Although not as accurate as GPS, an inertial navigation system has the unique advantage of being the only totally self-contained method of long-range navigation. INS does not receive or transmit radio signals and is oblivious to the earth's magnetic field; it does not require sighting celestial bodies or terrestrial landmarks. It does, however, require a hefty investment and a steady 400-watt diet of AC and DC electrical power.
Because INS is impervious to exterior influence, it found early military acceptance. An enemy cannot jam, intercept, or detect signals to or from an inertially guided device, because there are none.
During World War II, Germany became the first country to use inertial navigation. When a V-2 missile had traveled a preset distance (as measured by the crude inertial computer), a cutout signal was sent to the rocket engine. Without power, the missile then fell toward its prey. The system admittedly was primitive. Had it been more accurate, its effects on the British would have been considerably more devastating.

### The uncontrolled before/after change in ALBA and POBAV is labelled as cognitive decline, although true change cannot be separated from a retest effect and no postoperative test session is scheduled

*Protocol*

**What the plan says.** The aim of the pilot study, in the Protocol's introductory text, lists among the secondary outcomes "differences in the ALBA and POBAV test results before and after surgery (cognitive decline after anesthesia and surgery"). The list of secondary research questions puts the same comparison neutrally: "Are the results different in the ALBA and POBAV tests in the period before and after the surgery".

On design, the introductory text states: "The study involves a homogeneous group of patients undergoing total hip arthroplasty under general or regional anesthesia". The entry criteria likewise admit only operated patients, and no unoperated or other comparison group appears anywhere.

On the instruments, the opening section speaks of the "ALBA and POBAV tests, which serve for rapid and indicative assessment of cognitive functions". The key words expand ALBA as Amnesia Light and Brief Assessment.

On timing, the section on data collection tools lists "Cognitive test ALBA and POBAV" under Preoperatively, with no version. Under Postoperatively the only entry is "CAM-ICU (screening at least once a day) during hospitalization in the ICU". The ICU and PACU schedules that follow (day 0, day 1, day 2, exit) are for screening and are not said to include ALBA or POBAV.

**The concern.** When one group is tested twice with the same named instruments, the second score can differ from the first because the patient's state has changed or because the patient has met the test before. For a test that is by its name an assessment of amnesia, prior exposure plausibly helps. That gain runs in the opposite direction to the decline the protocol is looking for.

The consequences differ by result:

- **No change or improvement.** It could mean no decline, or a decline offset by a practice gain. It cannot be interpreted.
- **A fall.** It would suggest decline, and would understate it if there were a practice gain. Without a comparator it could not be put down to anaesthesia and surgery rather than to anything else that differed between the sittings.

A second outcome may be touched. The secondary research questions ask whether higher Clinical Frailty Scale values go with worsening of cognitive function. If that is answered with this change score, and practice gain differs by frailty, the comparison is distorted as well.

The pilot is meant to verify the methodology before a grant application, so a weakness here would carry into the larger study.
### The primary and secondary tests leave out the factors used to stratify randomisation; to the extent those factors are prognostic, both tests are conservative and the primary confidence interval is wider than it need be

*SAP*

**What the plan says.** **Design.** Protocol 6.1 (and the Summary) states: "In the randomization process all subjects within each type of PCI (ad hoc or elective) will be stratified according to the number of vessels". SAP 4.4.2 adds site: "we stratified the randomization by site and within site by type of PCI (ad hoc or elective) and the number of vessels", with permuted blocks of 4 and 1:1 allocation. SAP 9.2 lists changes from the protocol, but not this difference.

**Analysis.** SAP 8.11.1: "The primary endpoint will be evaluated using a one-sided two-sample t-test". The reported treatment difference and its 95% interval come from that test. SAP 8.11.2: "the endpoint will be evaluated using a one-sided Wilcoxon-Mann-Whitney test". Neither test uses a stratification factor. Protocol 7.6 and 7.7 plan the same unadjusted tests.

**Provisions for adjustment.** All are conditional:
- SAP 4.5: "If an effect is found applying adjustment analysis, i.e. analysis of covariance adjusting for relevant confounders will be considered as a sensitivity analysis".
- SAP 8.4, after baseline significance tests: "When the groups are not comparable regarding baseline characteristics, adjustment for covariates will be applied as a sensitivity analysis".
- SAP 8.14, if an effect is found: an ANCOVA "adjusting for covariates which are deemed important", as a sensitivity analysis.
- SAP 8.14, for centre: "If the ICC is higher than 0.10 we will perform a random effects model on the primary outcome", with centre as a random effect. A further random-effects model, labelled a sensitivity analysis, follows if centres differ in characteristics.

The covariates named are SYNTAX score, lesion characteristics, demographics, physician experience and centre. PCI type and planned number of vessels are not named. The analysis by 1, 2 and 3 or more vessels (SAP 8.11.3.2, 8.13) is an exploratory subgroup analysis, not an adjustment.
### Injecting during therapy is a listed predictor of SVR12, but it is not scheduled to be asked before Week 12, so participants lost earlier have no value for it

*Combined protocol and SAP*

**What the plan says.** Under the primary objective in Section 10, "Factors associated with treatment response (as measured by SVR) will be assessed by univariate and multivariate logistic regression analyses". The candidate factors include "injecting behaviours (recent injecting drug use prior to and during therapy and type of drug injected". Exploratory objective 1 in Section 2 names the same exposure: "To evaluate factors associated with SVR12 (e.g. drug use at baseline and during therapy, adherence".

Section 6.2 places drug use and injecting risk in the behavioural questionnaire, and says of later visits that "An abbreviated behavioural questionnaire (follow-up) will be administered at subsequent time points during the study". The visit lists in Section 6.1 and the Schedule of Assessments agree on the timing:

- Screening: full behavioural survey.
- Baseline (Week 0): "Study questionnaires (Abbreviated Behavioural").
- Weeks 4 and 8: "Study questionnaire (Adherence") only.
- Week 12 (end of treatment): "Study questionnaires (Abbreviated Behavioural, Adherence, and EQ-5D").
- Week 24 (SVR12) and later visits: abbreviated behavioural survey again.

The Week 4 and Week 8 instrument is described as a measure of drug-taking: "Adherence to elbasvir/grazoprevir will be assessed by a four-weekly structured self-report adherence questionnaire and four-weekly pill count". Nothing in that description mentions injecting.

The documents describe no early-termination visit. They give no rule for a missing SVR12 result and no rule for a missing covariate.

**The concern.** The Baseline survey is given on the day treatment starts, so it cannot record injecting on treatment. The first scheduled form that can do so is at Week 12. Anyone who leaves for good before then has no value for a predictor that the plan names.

In theory, inertial navigation is quite simple; in practice, it is simpler yet. Pilots use it routinely to fly the world's oceans without needing a computer, a plotter, a pencil, or even a chart. A reasonably bright person could just as competently use INS to go anywhere in the world. All he needs to know is where the flight is to begin and where he wants to go.
Inertial navigation operates on the principle of inertia, a property possessed by every object in the universe. Sir Isaac Newton probably best defined inertia with his first law of motion: "An object at rest will remain at rest, and an object in motion will continue in motion with a constant velocity, unless it experiences a net external force."
Because every human being has mass — some more than others — and a brain, each of us is a crude inertial navigator who can operate, in principle, the way INS does.
Assume, for example, that a man sitting blindfolded in the passenger seat of a stationary sports car is told his exact location and the direction in which the car is pointing. In effect, his brain has been "loaded" or "initialized" with the necessary "preflight" information.